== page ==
Adventures Around Ohio: A Post of Odds and Ends

There are a few places in Ohio I visited that for one reason or another don’t merit their own write-up, but I’d still like to mention them, so this post will serve as a kind of dumping ground for the odd ones out (I’m so eloquent, aren’t I?).

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First up, the Soldiers and Sailors Monument in Cleveland’s Public Square.  I’ve admired it from the exterior many, many times before, but had never been inside.  I’m glad I was finally able to check out the interior as well, because it was pretty awesome.  The man inside gave us a brief history of the monument, which was built in 1894 by architect Levi Scofield as a memorial to deceased Civil War soldiers from Cuyahoga County.  The interior holds a few glass cases with various Civil War memorabilia, , as well as some information about African American and Jewish soldiers.

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It also features some gorgeous decorations, like delightful stained glass windows commemorating different divisions of the military, and the most special thing of all – four bronze relief sculptures that dramatically depict events from the Civil War (with great artistic licence taken, mind), including the emancipation of the slaves, the ladies of the Soldier’s Aid Society (with Mrs. Rutherford B. Hayes), and the beginning and end of the war.  Lincoln is superbly rendered.  The walls are lined with the names of all the fallen soldiers, and a bust of Scofield hangs above the door.  Obviously, the exterior is very attractive as well, and the lady at the top was modelled after Scofield’s wife.  Going inside is free, and only takes a couple of minutes, so I definitely recommend doing so if you visit Public Square on a weekday.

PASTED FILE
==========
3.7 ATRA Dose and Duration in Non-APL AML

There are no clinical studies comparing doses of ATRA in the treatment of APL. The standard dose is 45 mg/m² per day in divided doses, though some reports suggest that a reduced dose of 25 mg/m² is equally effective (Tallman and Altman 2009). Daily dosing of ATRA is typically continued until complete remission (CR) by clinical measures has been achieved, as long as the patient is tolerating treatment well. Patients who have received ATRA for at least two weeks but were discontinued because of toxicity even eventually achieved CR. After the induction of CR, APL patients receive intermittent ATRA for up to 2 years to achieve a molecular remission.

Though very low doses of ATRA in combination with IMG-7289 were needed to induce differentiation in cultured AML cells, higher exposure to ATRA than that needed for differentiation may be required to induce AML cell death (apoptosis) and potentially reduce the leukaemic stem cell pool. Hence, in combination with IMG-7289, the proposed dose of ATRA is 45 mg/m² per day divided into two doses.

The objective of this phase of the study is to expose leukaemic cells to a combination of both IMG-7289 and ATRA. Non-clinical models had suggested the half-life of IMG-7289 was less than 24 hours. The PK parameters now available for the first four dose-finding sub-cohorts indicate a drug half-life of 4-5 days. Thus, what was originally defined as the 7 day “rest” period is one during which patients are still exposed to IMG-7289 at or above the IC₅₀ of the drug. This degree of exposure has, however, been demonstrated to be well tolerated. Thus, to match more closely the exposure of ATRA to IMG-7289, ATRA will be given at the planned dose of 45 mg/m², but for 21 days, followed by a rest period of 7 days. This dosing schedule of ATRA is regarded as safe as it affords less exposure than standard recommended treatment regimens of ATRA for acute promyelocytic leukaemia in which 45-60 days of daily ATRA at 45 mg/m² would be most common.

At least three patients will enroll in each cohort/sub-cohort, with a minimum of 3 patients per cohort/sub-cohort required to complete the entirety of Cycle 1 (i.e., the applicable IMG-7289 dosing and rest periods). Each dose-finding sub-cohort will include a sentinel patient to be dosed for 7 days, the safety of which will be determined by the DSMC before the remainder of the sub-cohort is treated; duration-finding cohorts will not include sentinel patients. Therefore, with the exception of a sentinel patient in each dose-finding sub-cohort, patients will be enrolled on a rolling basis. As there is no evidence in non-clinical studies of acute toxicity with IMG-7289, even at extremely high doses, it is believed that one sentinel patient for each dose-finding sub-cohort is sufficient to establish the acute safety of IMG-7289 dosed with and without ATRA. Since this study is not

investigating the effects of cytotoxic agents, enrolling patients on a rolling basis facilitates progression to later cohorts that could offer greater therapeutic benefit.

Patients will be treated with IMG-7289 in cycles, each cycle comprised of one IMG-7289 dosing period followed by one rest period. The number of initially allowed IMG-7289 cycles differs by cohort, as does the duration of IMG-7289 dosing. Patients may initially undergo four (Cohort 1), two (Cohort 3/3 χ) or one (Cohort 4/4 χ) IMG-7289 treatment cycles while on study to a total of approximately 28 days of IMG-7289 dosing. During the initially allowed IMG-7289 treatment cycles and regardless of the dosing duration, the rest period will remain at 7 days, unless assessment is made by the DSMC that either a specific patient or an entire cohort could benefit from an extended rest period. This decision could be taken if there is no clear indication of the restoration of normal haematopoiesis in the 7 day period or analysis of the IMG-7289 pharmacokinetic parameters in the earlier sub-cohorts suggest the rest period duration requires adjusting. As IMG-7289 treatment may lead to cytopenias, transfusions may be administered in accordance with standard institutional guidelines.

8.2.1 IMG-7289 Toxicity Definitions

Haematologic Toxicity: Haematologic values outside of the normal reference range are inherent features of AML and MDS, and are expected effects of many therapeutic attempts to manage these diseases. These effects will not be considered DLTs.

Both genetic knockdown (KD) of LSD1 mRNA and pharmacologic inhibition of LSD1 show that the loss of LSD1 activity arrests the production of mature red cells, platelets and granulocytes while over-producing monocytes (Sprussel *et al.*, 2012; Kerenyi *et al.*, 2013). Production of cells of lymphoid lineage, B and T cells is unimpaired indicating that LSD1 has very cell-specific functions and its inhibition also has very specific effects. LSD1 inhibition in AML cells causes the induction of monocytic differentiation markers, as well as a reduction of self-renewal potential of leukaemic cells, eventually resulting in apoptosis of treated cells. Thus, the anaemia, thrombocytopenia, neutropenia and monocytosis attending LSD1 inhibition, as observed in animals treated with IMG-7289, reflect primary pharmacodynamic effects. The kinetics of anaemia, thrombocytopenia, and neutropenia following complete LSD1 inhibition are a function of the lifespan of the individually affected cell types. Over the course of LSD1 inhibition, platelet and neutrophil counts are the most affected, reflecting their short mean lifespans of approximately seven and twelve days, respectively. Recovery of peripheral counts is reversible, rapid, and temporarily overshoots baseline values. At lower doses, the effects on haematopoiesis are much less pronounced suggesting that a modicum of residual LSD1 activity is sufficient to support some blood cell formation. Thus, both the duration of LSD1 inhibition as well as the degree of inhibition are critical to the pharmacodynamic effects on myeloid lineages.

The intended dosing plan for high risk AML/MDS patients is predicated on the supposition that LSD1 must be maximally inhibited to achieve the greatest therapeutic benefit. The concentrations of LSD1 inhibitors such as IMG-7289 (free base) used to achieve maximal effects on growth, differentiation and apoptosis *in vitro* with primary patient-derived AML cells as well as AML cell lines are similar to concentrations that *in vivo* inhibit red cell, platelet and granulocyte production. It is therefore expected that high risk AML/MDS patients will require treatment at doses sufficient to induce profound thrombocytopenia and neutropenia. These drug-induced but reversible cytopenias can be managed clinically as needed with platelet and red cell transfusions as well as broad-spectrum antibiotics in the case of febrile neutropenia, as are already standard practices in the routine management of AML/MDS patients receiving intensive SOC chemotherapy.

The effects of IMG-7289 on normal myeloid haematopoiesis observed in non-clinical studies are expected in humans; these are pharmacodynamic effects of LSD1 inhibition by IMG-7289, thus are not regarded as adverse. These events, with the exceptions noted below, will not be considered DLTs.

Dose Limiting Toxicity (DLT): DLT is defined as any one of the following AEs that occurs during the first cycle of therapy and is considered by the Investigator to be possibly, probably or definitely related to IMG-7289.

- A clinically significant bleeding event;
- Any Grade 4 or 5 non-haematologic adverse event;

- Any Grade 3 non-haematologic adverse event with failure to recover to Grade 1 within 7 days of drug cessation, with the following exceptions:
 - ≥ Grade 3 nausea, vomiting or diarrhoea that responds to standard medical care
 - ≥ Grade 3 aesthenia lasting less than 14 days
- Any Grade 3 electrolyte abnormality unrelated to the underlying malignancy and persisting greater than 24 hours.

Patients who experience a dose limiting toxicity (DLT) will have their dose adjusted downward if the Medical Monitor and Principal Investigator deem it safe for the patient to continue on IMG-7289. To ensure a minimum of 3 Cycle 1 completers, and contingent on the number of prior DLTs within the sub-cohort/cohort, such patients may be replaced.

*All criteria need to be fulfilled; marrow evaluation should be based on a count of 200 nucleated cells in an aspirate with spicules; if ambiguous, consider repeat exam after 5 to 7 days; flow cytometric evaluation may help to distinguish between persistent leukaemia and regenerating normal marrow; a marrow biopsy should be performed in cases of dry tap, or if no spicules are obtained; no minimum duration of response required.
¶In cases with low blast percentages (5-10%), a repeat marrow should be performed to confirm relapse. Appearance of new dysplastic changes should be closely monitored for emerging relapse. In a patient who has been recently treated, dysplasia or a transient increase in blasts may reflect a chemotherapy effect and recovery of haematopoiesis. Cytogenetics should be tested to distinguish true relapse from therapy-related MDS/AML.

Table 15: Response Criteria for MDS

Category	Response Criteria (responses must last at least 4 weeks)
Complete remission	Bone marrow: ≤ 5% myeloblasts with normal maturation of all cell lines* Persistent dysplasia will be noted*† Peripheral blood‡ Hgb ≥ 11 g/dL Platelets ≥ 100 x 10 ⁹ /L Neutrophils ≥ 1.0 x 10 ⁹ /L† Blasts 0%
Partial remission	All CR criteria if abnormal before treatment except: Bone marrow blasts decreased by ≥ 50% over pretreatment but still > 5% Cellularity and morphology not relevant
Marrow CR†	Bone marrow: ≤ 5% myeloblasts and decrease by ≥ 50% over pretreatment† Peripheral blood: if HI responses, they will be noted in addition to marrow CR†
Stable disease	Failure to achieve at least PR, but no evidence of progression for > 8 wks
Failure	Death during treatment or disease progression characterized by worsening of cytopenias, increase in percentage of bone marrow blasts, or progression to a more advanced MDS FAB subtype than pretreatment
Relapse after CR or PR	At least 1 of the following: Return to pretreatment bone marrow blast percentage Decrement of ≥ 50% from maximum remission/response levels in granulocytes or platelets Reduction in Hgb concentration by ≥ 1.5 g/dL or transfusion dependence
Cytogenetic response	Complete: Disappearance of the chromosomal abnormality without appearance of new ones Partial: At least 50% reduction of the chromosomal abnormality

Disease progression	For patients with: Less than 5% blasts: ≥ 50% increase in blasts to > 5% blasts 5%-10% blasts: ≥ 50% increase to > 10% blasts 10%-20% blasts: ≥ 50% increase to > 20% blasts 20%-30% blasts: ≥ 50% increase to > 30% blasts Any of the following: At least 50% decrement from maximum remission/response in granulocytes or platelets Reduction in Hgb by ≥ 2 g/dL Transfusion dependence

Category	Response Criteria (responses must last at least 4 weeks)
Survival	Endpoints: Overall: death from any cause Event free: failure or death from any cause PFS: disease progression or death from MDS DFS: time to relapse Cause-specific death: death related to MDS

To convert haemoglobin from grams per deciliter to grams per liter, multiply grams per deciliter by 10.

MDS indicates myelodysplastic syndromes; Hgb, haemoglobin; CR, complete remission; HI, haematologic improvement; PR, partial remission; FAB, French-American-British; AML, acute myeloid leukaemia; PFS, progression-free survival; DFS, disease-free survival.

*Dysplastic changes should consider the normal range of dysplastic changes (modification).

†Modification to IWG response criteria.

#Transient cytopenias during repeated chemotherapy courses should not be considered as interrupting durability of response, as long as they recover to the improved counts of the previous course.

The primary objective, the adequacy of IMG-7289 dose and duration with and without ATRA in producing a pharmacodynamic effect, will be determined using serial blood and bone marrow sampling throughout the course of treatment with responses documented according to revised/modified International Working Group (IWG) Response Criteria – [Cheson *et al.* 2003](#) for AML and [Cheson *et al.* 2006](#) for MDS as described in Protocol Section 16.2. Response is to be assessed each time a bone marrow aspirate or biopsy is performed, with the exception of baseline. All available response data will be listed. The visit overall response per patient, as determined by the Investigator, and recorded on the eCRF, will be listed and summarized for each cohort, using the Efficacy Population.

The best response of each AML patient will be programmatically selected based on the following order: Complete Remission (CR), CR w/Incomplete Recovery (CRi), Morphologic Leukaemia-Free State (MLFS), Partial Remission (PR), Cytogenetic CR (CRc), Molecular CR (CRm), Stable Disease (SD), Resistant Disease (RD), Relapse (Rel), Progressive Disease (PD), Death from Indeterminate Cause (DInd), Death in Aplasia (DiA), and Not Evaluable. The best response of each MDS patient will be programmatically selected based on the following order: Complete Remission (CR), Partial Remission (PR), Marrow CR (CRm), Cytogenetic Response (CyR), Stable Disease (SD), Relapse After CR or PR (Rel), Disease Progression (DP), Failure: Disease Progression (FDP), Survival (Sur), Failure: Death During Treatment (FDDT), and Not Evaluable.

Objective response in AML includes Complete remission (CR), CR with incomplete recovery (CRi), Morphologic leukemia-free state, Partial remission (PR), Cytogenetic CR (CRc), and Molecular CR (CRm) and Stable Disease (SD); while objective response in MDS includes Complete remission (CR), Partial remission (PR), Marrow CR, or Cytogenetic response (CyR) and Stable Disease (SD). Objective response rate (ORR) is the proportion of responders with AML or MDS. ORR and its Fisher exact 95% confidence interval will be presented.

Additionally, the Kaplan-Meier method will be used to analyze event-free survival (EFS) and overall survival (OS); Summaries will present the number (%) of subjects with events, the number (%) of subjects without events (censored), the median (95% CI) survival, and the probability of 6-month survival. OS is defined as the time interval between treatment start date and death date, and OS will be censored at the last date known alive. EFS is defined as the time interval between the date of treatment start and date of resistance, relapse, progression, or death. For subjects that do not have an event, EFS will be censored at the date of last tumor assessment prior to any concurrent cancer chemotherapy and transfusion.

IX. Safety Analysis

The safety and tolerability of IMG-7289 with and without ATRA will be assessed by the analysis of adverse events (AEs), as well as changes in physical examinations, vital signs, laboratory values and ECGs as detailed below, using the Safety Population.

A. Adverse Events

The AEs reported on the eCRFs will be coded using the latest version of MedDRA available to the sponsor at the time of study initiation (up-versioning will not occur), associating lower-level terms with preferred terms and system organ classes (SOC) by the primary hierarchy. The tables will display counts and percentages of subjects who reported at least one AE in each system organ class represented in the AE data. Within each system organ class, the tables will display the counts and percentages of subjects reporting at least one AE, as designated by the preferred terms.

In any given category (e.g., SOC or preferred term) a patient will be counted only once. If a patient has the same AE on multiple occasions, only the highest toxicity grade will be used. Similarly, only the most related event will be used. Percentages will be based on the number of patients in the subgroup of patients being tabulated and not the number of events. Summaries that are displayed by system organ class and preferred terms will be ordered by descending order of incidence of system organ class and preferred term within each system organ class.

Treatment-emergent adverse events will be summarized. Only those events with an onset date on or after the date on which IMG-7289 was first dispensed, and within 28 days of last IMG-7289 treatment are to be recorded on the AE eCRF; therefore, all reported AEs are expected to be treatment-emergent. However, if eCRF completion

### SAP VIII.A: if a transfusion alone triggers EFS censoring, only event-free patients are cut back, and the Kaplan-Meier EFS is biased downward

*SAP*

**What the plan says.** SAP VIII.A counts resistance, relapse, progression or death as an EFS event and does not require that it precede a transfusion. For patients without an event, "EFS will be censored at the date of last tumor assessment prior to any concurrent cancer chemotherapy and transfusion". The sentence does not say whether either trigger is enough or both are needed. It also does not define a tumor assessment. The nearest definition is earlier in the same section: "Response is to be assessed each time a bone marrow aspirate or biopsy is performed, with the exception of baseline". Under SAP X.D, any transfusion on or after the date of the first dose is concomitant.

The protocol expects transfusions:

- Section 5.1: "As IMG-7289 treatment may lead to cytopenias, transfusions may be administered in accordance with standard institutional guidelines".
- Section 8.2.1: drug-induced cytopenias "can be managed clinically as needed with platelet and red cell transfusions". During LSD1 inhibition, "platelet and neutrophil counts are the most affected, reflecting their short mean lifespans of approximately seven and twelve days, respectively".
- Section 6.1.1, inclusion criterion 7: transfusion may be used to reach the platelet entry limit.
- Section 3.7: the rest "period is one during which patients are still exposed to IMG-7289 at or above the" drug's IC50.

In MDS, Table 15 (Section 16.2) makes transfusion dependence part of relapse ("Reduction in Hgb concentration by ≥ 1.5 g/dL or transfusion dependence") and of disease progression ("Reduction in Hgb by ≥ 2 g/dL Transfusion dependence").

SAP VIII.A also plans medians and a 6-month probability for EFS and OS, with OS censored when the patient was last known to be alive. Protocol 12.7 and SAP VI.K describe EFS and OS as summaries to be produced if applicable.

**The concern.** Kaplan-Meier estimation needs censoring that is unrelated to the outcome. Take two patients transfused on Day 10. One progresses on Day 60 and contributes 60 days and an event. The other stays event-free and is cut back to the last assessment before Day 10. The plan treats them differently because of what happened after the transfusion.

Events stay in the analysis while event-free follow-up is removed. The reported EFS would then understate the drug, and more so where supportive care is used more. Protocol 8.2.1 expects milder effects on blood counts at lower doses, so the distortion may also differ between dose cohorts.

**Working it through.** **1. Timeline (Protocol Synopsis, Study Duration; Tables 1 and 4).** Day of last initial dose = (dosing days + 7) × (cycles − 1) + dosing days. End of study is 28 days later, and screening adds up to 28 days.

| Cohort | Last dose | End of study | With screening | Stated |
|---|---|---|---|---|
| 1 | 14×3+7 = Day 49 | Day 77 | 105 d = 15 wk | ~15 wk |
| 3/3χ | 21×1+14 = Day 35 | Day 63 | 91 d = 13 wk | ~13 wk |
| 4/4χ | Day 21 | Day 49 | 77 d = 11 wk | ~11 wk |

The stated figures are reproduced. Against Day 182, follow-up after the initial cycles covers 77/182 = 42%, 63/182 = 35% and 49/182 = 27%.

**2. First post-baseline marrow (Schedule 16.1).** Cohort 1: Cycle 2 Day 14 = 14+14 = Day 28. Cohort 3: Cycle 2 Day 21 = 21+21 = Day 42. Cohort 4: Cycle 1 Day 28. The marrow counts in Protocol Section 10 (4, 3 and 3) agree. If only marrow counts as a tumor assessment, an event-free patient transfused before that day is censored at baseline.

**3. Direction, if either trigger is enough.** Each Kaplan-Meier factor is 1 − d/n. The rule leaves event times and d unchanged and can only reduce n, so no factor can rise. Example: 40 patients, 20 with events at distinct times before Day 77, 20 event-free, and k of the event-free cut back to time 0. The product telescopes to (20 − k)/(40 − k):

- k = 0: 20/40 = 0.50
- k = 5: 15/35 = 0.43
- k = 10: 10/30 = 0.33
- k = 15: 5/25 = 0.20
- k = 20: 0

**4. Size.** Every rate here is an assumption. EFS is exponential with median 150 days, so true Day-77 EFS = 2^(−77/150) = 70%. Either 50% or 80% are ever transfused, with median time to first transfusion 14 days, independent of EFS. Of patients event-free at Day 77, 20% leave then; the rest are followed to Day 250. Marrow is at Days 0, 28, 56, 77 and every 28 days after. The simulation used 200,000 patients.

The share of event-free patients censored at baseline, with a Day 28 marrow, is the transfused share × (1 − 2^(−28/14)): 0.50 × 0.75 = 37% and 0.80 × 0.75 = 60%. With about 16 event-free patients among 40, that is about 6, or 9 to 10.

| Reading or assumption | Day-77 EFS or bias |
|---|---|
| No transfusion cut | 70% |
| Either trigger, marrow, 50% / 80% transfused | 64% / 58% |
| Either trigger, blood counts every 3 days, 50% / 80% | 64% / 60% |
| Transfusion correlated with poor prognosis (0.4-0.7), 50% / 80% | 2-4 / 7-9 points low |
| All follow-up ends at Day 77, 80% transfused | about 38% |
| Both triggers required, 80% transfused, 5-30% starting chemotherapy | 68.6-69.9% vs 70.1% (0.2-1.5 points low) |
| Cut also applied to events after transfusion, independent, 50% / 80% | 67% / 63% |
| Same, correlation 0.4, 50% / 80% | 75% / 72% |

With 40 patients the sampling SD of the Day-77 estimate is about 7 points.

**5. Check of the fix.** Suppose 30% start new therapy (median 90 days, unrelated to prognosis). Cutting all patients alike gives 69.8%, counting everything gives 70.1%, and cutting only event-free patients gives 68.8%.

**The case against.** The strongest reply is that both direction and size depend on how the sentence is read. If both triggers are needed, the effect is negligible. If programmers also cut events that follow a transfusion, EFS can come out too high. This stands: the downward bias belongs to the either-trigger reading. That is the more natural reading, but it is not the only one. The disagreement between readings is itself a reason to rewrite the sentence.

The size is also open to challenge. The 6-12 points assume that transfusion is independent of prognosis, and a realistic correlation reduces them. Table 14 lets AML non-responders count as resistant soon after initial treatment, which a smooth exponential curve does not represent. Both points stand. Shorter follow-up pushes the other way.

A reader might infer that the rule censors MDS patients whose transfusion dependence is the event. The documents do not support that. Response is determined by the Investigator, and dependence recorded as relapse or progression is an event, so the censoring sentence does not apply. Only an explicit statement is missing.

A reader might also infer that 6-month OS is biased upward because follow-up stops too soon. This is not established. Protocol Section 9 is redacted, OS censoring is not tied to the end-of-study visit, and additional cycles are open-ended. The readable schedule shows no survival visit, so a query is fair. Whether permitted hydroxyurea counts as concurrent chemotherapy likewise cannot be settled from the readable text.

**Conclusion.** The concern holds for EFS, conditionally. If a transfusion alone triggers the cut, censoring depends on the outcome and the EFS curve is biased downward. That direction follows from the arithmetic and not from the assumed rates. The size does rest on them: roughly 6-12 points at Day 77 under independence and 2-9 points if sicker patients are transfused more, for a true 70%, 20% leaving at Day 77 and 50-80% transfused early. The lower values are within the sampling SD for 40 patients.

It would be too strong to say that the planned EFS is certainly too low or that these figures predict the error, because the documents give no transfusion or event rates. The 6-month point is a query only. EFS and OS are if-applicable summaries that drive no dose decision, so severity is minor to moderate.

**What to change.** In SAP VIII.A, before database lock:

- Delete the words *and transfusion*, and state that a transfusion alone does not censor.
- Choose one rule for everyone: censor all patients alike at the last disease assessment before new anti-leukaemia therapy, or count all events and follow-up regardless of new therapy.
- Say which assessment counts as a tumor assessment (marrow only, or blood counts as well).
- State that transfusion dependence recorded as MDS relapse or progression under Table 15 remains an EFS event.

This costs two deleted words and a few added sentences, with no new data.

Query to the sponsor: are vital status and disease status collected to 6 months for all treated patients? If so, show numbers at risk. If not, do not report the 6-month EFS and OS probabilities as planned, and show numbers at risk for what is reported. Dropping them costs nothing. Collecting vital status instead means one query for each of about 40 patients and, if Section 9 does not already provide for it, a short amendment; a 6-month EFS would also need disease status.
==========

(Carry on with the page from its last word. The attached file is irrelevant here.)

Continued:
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Secondly, I paid a visit to the International Women’s Air and Space Museum inside Burke Lakefront Airport.  It’s also free to visit, as it is located just inside the airport’s entryway.  It consists of a few display cases around the centre of the room, and some more lining the hall, with information and objects belonging to famous female astronauts and aviatrixes.  Everyone knows about Amelia Earhart and Sally Ride, but there were many lesser-known women featured here as well, like Bessie Coleman, and Katharine Wright (sister to the Wright brothers, and owner of a gorgeous lace dress that she wore to meet President Taft, or T-fat, as I call him).

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There were even a couple of planes, including the “Purple Puddy Tat,” and a stumpy little plane used for training exercises.  The NASA section had a few interactive bits, so you could practice exercising in space, though sadly, there was no practice astronaut toilet.  This museum is quite small, but it was better than I was expecting, and it’s always nice to learn more about women who were pioneers in their field, so I hope by posting about it, I can bring some attention to it, as it seems somewhat overlooked.  They even have a shop, so again, please consider stopping in if you are downtown and have some time to kill.

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Next, there’s the Canton Art Museum, which I only popped into briefly during a “First Night” event (basically a kind of arty open house thing).  It seemed pretty small, only three rooms, but there were craft stalls set up around the place for the special event, so some parts of the museum may not have been open, I’m not sure.  The parts I did see featured all 20th-21st century artists, including a special exhibit on environmental themed art, which was actually quite cool.  Those polar bears above are made from plastic utensils, and there were lots of other naturey type paintings.  And they seemed to have detailed explanations on a lot of the pieces, which I appreciate, as I’m definitely more of a reader than an observer when it comes to art.